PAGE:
I have read that what differentiates an irreversible process like adiabatic free expansion from its counterpart reversible process — isothermal expansion, which takes the system to the same final state — is the change in entropy of the surroundings. In the free expansion case it is $0,$ whereas in isothermal expansion $\displaystyle \Delta S_\mathrm{surr} = -nR\ln\frac{V_2}{V_1}$ such that $\Delta S_\mathrm{tot} = 0$.

I am unable to understand why the entropy change of the surroundings in the free expansion case is $0$.

$$\Delta S_\mathrm{surr} = \int \frac{\mathrm dq_\mathrm{irrev}}{T_\mathrm b} + S_\mathrm{gen} = \int \frac{\mathrm dq_\mathrm{rev}}{T}$$

Since the entropy transfer term $\displaystyle \int \frac{\mathrm dq_\mathrm{irrev}}{T_\mathrm b}$ is $0$ as the process is adiabatic, for the net entropy to equate to $0$ the entropy generated must also be $0.$ But doesn't this imply that the surrounding is undergoing a reversible process?

Also, I am unable to think of a suitable reversible process for the surroundings which would take it to the same final state. Moreover, what does the change in entropy even signify for a vacuum?

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    $\begingroup$ That final equation you wrote for the entropy change of the surroundings is incorrect. This equation is for the entropy change of the system. $\endgroup$ Commented Apr 16 at 11:38
  • $\begingroup$ @ChetMiller Which part? Or if the entirety of it is incorrect could you please guide me on what would be the correct equation to use in this case. Could you also tell me how what ive written differs from how the entropy is written for the reservoir in page 222 of Fundamentals of Engineering Thermodynamics by Moran $\endgroup$ Commented Apr 16 at 14:03
  • $\begingroup$ The lhs should be entropy of the system, not the surroundings. Page 222 of the book does not have surroundings entropy change in it. The entropy change of the surroundings corresponding to this system entropy change is -Q/Tb, where Q is the actual heat transferred to the system (not reversible path heat). $\endgroup$ Commented Apr 16 at 18:45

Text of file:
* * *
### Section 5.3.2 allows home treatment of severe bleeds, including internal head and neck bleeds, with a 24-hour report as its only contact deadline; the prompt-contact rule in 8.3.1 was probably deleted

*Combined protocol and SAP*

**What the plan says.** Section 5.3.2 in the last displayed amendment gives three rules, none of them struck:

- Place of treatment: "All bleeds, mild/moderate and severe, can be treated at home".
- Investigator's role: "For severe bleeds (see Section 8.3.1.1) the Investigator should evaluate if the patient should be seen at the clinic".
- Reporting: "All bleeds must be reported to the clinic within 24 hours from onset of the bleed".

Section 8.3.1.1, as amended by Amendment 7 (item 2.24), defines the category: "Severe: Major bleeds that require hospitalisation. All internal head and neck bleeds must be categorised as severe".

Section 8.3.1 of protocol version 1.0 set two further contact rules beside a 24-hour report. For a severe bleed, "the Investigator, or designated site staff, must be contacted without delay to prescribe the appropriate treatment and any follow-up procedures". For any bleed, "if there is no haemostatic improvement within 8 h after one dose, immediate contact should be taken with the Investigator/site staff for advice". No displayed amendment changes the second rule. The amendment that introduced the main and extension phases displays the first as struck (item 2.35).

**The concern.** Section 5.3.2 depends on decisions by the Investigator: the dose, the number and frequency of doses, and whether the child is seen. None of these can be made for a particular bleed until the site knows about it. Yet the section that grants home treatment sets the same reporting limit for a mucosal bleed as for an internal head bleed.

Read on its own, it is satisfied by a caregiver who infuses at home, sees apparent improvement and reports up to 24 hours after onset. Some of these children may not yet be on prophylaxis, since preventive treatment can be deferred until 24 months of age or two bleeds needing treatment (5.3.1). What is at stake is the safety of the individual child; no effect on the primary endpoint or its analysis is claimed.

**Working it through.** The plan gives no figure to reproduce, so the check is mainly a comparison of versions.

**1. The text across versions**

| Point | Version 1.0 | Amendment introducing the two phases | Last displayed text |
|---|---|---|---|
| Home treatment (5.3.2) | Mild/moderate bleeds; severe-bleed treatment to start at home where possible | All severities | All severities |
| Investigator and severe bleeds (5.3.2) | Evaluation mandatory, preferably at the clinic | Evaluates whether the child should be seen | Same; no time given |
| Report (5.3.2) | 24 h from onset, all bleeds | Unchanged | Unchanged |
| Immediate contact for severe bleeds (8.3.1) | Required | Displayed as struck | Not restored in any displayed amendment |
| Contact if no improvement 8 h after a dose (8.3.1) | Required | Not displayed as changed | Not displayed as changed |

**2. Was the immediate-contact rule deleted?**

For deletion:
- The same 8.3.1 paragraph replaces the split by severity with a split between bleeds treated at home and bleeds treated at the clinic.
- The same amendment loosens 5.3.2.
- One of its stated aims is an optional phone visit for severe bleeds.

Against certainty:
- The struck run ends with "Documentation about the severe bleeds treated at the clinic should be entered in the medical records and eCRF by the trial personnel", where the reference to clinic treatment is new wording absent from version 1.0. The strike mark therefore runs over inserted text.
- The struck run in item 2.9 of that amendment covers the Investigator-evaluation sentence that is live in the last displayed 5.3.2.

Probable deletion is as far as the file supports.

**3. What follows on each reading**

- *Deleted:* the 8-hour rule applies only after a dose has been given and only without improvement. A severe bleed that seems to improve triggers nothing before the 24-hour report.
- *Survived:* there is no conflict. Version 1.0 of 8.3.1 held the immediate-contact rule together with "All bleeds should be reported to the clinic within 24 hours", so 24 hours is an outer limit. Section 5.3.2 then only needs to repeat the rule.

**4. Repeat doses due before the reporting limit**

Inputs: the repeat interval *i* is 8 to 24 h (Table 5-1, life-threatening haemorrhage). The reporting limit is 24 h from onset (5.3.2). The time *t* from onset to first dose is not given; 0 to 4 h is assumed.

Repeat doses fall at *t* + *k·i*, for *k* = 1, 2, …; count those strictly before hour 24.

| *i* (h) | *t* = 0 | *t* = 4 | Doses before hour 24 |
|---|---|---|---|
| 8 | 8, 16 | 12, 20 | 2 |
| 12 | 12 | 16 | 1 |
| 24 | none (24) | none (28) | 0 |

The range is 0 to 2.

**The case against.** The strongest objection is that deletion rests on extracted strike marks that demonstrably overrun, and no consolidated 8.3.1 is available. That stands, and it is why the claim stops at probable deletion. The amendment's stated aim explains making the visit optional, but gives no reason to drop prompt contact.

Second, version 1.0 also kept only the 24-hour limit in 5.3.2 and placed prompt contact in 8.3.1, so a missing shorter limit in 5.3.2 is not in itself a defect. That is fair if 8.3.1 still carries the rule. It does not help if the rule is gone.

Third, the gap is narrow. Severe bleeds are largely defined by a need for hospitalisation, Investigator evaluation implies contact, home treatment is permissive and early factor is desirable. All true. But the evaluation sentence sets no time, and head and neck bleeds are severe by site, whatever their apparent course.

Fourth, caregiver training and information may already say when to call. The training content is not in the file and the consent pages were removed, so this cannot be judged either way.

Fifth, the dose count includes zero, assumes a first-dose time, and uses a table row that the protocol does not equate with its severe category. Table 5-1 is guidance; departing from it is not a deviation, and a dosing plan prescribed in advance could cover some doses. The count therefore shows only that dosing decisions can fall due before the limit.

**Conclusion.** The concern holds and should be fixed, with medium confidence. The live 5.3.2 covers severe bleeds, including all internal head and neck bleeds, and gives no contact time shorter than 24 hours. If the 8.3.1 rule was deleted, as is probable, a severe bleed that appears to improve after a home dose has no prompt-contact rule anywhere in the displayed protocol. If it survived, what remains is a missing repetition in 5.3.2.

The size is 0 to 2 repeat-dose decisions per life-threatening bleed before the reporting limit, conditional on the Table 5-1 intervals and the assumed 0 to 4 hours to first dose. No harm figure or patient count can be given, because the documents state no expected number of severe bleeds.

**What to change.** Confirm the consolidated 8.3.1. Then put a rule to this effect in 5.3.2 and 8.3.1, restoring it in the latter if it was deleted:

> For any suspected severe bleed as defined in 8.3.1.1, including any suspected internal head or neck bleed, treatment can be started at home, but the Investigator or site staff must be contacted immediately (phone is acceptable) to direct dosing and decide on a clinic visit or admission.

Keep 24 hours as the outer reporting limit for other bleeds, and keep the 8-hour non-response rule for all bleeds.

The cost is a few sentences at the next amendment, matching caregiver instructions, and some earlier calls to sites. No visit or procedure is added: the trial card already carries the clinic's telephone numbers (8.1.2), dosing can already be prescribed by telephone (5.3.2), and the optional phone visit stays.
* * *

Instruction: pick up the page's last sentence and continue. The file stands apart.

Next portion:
• $\begingroup$ Oh ok i think I understood now. Do we not consider entropy generation for surroundings in all cases due to the fact that like a reservoir, it has uniform temperature throughout and is therefore free from irreversabilities? Also isn't the entropy change of reservoir mentioned in page 222 (page 237 of the pdf) the change for surroundings? Thank you for taking the time to clarify my doubts $\endgroup$ Commented Apr 17 at 3:17
  • $\begingroup$ Yes, the surroundings are considered to have no irreversibilities, and consist of ideal constant temperature reservoirs. $\endgroup$ Commented Apr 17 at 10:32

1 Answer 1


Since entropy is a state variable, $\Delta S_\mathrm{sys}$ between two states (defined by variables such as T, p, V, n) is the same whether the process is carried out reversibly or irreversibly. According to the second law of thermodynamics, for the system

$$\Delta S_\mathrm{sys} = \int \frac{dq_{rev}}{T} $$

Again, the value $\Delta S_\mathrm{sys}$ will be the same for an irreversible process even though the heat exchanged during the process will be $\int dq$, not $\int dq_{rev}$.

For the surroundings $$\Delta S_\mathrm{surr} = -\int \frac{dq}{T}$$

If the surroundings consists of vacuum, its temperature is nominally absolute zero and entropy is zero (here according to the third law of thermodynamics).

  • $\begingroup$ So the reason of 0 change in surrounding entropy isnt due to the adiabatic nature of the process but because vacuum itself doesnt have an entropy associated to it ? $\endgroup$ Commented Apr 16 at 11:06
  • $\begingroup$ @JeffJefferson Both, I'd say. There isn't anything to change in the surroundings, nothing to receive heat (or energy, period). $\endgroup$
    – Buck Thorn
    Commented Apr 16 at 15:17

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